Once authenticity is determined, materiality, as is relevant here, hinges on whether the substance is proven to be a controlled substance, i.e., heroin, not its weight or packaging. In Skelley, Defendant objected to the admission of counterfeit $20 bills, which had changed color after being tested for fingerprints. Skelley, 501 F.2d at 451. The Seventh Circuit affirmed the trial court's overruling the objection, explaining that “no change in color could destroy the relevance of the bills to show their counterfeit character from the identity of serial numbers, and their competence as evidence for this purpose is unimpaired by the unexcluded possibility of a change in color.” Id. See also United States v. Cardenas, 864 F.2d 1528, 1532 (10th Cir. 1989) (concluding that cocaine was properly admitted at trial without the brown paper bag in which it was found because “[n]o evidence elicited at trial pointed to the alteration of the cocaine itself; and so long as the relevant features remain unaltered, the evidence is admissible. Here, defendants were charged with and convicted of possession of cocaine, not possession of the brown paper bag. The absence of the brown paper bag is irrelevant to the evidentiary value of the cocaine.”); United States v. Berry, 599 F.2d 267, 269 (8th Cir. 1979) (addressing a similar objection in a counterfeiting case, stating that “[w]hile the appearance of the bills may have affected their probative value on the issue of intent, we hold that the court did not err in their admission. The bills were relevant, despite their changed color, on the issues of whether they were counterfeit and whether they were the bills passed by [the defendant]. . . . The prosecutor apparently explained the reason for the purplish color in his opening argument, and the bills were admitted only after an explanation for their changed color was elicited from witnesses by the prosecutor. Witnesses who testified that they immediately recognized bills as counterfeit based their conclusions largely on the bills' unusual margins”).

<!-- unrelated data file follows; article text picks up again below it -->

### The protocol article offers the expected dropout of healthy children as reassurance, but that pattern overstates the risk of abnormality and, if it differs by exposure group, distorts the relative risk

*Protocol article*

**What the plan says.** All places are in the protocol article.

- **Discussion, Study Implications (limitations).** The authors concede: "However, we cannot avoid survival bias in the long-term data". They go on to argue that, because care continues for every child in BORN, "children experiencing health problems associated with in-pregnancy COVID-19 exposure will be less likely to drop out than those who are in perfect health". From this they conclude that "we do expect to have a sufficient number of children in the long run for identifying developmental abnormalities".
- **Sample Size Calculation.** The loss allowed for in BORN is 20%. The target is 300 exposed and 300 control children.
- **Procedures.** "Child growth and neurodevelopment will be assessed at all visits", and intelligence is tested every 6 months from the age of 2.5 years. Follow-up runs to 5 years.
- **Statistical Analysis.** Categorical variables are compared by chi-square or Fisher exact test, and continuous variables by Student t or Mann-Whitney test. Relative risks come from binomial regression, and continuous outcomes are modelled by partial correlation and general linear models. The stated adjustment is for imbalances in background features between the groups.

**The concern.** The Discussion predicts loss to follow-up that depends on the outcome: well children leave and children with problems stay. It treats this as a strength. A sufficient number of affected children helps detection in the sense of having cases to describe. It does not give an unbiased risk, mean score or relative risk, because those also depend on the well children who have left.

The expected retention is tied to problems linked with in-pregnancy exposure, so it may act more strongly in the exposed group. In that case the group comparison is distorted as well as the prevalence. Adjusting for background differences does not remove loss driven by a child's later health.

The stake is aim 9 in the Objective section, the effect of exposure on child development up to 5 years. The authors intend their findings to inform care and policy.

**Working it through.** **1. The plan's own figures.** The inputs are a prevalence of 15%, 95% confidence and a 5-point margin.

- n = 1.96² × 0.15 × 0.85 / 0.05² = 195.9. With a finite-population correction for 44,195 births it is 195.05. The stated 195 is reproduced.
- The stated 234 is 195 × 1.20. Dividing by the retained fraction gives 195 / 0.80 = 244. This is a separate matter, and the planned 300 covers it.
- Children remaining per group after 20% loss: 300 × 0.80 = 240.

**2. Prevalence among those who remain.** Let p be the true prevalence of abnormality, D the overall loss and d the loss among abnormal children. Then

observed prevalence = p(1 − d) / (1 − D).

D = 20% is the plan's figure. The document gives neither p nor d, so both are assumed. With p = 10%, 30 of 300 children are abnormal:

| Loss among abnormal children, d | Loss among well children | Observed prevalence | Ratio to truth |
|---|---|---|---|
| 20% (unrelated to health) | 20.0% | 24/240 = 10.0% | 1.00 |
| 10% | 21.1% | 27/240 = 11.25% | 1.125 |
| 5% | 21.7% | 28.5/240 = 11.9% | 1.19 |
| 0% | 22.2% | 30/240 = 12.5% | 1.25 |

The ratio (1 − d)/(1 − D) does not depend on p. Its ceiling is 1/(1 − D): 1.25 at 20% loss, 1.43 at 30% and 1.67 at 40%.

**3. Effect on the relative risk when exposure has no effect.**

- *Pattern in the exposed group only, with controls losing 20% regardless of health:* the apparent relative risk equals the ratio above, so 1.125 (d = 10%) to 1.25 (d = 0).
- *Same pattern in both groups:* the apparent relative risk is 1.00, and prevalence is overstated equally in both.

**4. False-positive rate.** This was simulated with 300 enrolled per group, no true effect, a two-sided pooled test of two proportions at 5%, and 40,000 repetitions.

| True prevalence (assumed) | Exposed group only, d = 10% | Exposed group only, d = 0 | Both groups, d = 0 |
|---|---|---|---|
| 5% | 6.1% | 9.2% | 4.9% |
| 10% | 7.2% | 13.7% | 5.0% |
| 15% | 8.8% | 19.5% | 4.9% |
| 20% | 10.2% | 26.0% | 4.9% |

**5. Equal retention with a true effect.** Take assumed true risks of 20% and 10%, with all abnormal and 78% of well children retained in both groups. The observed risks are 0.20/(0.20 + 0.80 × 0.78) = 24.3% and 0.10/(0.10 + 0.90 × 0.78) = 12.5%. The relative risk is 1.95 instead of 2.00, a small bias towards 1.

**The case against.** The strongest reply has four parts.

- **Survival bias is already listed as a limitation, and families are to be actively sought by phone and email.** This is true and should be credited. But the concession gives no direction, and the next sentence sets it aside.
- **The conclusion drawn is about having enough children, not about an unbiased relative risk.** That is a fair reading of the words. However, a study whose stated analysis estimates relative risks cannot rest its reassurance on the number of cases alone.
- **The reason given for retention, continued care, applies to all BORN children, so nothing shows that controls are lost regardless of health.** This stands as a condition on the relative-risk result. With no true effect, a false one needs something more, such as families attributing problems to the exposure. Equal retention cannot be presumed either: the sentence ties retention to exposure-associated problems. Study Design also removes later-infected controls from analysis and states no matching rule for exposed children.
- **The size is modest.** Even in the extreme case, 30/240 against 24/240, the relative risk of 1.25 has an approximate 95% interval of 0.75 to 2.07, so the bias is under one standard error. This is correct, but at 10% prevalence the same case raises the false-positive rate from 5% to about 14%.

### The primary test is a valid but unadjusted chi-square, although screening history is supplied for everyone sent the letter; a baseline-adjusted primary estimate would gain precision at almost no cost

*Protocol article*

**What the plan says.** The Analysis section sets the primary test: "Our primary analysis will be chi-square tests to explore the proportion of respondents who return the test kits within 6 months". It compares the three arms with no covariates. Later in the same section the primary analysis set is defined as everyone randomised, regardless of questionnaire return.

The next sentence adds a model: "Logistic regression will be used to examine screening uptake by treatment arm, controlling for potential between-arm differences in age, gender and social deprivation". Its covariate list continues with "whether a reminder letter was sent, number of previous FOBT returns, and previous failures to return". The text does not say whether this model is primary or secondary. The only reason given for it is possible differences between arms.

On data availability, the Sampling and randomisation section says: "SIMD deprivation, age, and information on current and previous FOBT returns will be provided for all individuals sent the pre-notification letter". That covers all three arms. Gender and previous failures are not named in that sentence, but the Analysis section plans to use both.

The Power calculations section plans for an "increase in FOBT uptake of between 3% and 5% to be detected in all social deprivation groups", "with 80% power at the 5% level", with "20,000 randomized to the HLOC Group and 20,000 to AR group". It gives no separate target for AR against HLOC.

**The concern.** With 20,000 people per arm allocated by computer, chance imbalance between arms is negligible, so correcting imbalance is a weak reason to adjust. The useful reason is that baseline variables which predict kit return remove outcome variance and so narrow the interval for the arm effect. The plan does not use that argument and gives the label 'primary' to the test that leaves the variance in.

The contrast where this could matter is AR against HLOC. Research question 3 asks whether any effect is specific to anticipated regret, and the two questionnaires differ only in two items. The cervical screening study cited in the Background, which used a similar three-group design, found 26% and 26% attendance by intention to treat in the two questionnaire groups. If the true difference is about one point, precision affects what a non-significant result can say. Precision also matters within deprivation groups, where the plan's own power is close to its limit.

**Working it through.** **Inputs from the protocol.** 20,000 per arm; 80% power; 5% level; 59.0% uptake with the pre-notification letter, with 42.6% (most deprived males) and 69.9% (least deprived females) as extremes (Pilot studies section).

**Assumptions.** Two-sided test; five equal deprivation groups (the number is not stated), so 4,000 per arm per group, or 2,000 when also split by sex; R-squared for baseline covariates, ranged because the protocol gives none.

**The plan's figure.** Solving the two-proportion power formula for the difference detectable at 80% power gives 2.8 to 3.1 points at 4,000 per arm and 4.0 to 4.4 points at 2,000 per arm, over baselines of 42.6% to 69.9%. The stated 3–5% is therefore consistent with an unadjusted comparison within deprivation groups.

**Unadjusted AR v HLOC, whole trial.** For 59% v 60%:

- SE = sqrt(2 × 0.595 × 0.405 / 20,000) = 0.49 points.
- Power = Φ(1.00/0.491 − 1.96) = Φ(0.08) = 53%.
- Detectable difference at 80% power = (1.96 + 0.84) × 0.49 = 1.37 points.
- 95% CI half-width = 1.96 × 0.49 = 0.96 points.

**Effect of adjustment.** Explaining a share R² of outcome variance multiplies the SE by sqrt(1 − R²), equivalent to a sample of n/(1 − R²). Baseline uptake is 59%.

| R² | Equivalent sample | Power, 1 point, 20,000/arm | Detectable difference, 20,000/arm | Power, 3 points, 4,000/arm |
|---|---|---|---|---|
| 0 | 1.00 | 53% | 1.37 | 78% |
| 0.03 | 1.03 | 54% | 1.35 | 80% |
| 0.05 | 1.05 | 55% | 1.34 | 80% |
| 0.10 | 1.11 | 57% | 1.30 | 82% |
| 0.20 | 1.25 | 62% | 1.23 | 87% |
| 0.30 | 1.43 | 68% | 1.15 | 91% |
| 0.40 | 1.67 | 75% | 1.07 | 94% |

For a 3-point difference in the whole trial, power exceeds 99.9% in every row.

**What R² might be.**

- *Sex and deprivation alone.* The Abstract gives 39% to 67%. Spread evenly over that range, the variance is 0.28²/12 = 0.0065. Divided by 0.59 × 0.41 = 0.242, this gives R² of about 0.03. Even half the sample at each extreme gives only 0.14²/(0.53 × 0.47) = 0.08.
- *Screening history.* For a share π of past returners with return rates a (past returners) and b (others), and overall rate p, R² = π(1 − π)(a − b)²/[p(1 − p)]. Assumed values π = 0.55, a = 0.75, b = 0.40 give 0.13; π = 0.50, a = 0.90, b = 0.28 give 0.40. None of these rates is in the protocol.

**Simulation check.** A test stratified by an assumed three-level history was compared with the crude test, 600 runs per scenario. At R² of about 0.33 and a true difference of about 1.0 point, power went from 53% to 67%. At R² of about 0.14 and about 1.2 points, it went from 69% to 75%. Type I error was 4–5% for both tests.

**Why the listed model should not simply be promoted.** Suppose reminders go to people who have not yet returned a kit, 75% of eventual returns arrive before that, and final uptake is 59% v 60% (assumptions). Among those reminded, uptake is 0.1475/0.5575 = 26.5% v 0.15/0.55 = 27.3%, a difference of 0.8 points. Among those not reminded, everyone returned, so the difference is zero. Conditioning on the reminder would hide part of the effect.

In the case before us, the changes in condition of the recovered property reflected in the present record, i.e., its packaging and weight, are insufficient to foreclose either a finding of authenticity or a finding that the substance itself is in substantially the same condition as when recovered from Defendant's co-conspirator. For this reason, the motion to exclude the recovered heroin is denied without prejudice. A determination as to ...